“Jude and Lucy like each other,” my 8th grade daughter said, when I asked her what was wrong.
“Oh honey,” I said. Her hair smelled like wood smoke. “And you’re sad because… do you like Jude?”
She shook her head.
“Do you like Lucy?” I asked.
She burst into tears and ran out the door. From the moment I first held her, I dreaded the day my daughter’s heart would be broken. Scraped knees I could fix with band-aids and kisses, but I couldn’t fix this.
Lucy had transferred into my daughter’s school that fall, and I’d heard a lot about her. Lucy is the star of the soccer team and the basketball team. Lucy was born in Italy. “Look how pretty Lucy is.” And now Lucy was “dating” (whatever that meant in 8th grade) Jude, a boy my daughter had befriended in 3rd grade and leaned into like the brother she didn’t have.
I sat next to my daughter on the bench swing. She said, “I don’t want to talk about it.”
Lucy and my daughter roomed together on the 8th grade trip to Washington, DC. In 9th grade I took them to the mall where I bought my daughter a girly dress that I knew she only wanted because Lucy said it looked good. I was out of town on business so another mom sent me videos of the girls getting ready for the 9th grade homecoming dance. They all wore matching cocktail dresses in different colors. Lucy, in bright red, stood above my daughter, fixing her hair with a curling iron. I could see in the way my daughter’s shoulders curved, eyes closed, she still loved Lucy.
Lucy went to the dance with a JV football player.
Falling in Love with Your Best Friend
As I write this, I hear a knock on my bedroom door.
“Do you have a minute?” my daughter asks.
I don’t tell her I’m busy writing about her. I don’t tell her I’m busy at all. For 16 years I have paused anything for my daughter. I will do it for the rest of my life.
“Guess what happened at the prom committee meeting?” Her high school has decided to hold junior prom. Outdoors, masked, with food trucks.
“What?” I ask.
“A bunch of moms were there and they totally took it over.”
“Oh no,” I say. “Was it the wine moms?”
“It was,” she laughs and tells me about how the popular-girl field-hockey moms dominated the planning. The phone she’s palming, an extension of her arm, exudes a snort laugh.
“Is Lucy here?” I ask.
“I am. I’m just being quiet,” says the phone.
During this eternal pandemic, my daughter and Lucy carry each other around on FaceTime for hours a day. They text each other during online classes. They negotiate a deal that if they get Covid tests each Wednesday, they can hang out in person on the weekends. After three years of friendship, my daughter and Lucy are a couple. They know that I know, but they’ve only told a few other people. I don’t think Lucy’s parents know anything about it. It’s not mine to tell. It’s a lot to hold.
“Hi Lucy,” I say.
“Hi.” Lucy has a cute husky voice. She’s smart and tortured and talented and confused. She loves my daughter, I know she does, but she struggles with what it means in a way my daughter does not.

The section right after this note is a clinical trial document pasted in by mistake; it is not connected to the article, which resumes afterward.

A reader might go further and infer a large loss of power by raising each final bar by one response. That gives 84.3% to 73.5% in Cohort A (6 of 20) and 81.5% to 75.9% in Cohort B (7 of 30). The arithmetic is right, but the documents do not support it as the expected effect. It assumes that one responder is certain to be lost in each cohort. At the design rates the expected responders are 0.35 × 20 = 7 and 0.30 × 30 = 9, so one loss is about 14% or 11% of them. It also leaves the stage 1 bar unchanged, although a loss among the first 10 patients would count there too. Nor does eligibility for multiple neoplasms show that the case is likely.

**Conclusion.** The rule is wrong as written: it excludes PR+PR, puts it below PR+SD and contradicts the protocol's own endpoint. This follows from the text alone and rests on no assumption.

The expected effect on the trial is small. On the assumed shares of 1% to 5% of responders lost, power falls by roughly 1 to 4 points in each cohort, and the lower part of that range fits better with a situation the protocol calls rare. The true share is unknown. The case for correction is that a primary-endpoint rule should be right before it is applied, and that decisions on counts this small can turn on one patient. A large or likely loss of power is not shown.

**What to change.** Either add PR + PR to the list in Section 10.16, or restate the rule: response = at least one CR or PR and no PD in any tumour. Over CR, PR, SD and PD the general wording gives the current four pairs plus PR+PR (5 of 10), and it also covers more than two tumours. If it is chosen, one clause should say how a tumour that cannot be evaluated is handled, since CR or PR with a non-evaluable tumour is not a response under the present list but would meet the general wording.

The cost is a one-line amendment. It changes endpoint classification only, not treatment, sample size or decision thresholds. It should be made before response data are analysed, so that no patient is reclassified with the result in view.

My daughter is not unsure about who she is.
They are having the kind of intense love you’re meant to have your junior year of high school, despite the pandemic, despite the world being upside down.
On Saturday afternoons I hear laughter roaring out from her room and then long stretches of silence. I don’t know what to do with myself. I go outside and stack wood.
I buy my daughter the black suit she wants for prom. Lucy texts a picture of high-heeled boots.
“Don’t you think she would look great in these?” Lucy asks.
“She would,” I say, “if that’s what she wants to wear.”
I know my daughter would be more comfortable in her Chuck Taylors. I know she’ll wear heels, partly to gain on Lucy’s basketball-star height, mostly because Lucy says she likes them. I am shown pictures of Lucy’s dress, bright red (again) with a thigh-high slit. Lucy sewed them matching masks. They’ll hint at their coupledom while under the camouflage of a girl group.
The pandemic is wreaking havoc on teenagers, leaving them isolated and depressed. My daughter has fallen in love with her best friend and is as happy as I’ve ever seen her, hormone-flooded and cheek-flushed. It feels tenuous and necessary.
“I’ve never known anyone who fell in love with their best friend, played the long game, and had it work,” I say as I check in on her before I go to bed. She’ll stay up for hours more. “Except maybe in a John Hughes’ movie.”
I tell her that I admire her: “You love who you love and you know it’s a risk but you are willing to take it.”
I tell her that I worry for her: “I like Lucy so much but you shouldn’t have to keep yourself secret…”
“I know. It’s not going to end well,” my daughter predicts. “I’m in love with a straight girl.”
“Yeah, she’s not that straight,” I say, “and yeah, it’s probably gonna end in heartbreak.”
I give her the concerned look that always makes her say, “Mom, I got this.” We say goodnight.
I brace myself. There’s no band-aid for the pain that might come and mine are not the kisses she needs.